Head Start was born out of the Civil Rights movement and the ties are clear in 1960s Mississippi. The Child Development Group of Mississippi’s (CDGM) inaugural year was full of obstacles but also strong Black leaders who persevered to bring Head Start to life. As one CDGM teacher Gaynette Flowers wrote in 1966: “There was no way out before CDGM. For the children, CDGM has opened children’s minds and lifted the oppression of segregation from them.”
CDGM teachers like Ms. Flowers were clearly making an impact, but challenges mounted. In 1966, after a trying but successful first year, CDGM lost its Head Start funding through the federal Office of Economic Opportunity (OEO). The program had challenged the status quo, disrupted white power structures, and the political pressure to defund it reached a tipping point. But Head Start leaders persisted, resulting in the formation of Friends of Children of Mississippi and Head Start’s lasting legacy.
“October 15, 1966 [the day CDGM lost its federal grant] is significant because it marks the beginning of a grassroots organization of empowerment,” says Friends of Children’s program history. CDGM staff harnessed their communities’ power and moved forward with a model that not only focused on early childhood education, but also on family and community involvement.
After two months without funding, these efforts appeared to pay off. Officials at the OEO and CDGM reached an “agreement in principle” to provide funding for another full year’s operation in 19 counties. When finalized, however, six of the 19 counties were excluded. Wanting to deliver the same quality opportunities to children and families in those six counties, community leaders again stepped up, meeting in Jackson, Mississippi.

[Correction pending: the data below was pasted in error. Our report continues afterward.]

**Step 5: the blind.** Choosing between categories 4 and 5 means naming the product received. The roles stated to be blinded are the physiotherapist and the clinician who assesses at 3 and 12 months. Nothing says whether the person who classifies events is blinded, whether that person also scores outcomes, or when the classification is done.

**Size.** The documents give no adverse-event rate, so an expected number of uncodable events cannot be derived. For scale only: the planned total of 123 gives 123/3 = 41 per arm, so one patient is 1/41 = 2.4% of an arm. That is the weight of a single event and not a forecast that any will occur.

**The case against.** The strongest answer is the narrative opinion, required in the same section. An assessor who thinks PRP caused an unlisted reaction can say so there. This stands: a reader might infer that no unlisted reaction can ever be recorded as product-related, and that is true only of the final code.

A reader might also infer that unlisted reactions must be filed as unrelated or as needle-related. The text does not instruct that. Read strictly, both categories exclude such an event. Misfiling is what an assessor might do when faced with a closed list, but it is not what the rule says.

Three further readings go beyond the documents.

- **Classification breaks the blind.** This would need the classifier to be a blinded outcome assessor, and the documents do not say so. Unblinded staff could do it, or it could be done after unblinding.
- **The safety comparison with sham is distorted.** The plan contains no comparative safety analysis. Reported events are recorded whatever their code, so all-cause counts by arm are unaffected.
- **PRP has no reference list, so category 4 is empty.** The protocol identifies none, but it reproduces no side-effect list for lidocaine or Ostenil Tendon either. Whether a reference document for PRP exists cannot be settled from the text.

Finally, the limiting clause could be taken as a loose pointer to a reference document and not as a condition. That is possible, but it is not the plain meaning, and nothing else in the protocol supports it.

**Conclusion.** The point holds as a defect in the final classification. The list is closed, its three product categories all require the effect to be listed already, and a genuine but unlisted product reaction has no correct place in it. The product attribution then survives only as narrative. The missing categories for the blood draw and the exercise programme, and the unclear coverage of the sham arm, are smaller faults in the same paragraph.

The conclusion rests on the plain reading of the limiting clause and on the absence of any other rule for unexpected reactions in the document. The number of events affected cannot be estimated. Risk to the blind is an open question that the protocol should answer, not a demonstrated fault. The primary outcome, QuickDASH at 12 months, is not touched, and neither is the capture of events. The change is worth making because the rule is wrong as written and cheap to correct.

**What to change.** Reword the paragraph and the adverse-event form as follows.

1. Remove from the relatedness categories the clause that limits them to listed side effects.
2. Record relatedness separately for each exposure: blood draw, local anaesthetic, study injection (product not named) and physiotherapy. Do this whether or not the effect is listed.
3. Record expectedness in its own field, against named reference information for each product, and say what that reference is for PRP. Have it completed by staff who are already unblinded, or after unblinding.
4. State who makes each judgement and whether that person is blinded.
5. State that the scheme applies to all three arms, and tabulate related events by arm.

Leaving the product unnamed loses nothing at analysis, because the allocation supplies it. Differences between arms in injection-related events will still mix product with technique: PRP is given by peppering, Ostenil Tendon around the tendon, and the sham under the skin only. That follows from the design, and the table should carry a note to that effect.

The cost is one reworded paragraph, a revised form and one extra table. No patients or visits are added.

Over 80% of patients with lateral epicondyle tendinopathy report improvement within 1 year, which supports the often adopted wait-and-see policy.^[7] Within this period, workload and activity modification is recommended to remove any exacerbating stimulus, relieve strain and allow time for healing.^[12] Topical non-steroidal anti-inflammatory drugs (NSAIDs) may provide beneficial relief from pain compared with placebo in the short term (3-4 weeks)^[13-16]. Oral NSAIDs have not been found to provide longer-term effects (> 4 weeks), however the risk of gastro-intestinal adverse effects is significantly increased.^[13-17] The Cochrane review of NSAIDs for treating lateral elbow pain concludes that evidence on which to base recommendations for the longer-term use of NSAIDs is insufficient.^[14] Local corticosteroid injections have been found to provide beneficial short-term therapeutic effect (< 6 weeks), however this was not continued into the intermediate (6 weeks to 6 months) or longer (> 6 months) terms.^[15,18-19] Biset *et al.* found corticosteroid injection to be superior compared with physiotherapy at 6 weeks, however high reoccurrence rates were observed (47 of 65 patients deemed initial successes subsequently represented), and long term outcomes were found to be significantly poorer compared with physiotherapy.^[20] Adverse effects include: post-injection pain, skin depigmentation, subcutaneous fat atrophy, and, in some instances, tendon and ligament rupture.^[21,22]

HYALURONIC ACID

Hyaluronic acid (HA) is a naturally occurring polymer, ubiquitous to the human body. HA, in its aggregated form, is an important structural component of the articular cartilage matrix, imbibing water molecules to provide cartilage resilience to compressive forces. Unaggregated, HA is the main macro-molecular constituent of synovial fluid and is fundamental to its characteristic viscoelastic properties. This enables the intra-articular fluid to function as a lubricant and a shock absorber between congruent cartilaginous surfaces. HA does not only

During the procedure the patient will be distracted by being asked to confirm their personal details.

Despite the absence of resources, these six counties elected to organize an independent, community-based volunteer early childhood education program. From this decision, Friends of Children of Mississippi was born, and Dr. Marvin Hogan was one of the leaders responsible for bringing it to life.
At the time, Dr. Hogan was coaching football in Clarksdale, Mississippi, but he came to Jackson at the request of his father, not knowing that he was about to step into a lifelong career with Head Start. “A group of people got together and they met on Farish Street, the mecca of where all civil rights efforts were generated at that time,” Dr. Hogan recalled. “When they got here to Jackson, they said, ‘Well, what are we going to call ourselves?’ Everyone said, ‘We are all friends and we did come here to support children,’ so one lady said, ‘That’s a good name right there—Friends of Children.’”
Friends of Children operated for 13 weeks with no federal or state funding, relying on their own creativity and fundraising efforts to sustain the program. “The state was not supporting the effort of Head Start, and as a result of that, we started ‘begging,’ pleading with people for donations, contributions, and whatever,” Dr. Hogan said. And this was enough to carry out their mission until, in 1967, they began receiving funding as a delegate agency of Tougaloo College. In 1980 Friends of Children Inc. finally became an independent Head Start grantee. Dr. Hogan led through it all until his well-earned retirement in 2020, and remained involved until his passing in 2021.
When we think about Dr. Hogan’s commitment to Head Start over six decades, and of other leaders who have dedicated 30, 40, 50+ years to their programs, Friends of Children of Mississippi’s story helps us understand why. Head Start is an exceptional early childhood education program, but it is also a community institution built by neighbors and friends who had the heart and the will to organize. In honor of Black History Month, we thank Dr. Hogan and his fellow early Head Start leaders who navigated deep turmoil in order to carry out their vision for Head Start—their vision for their communities.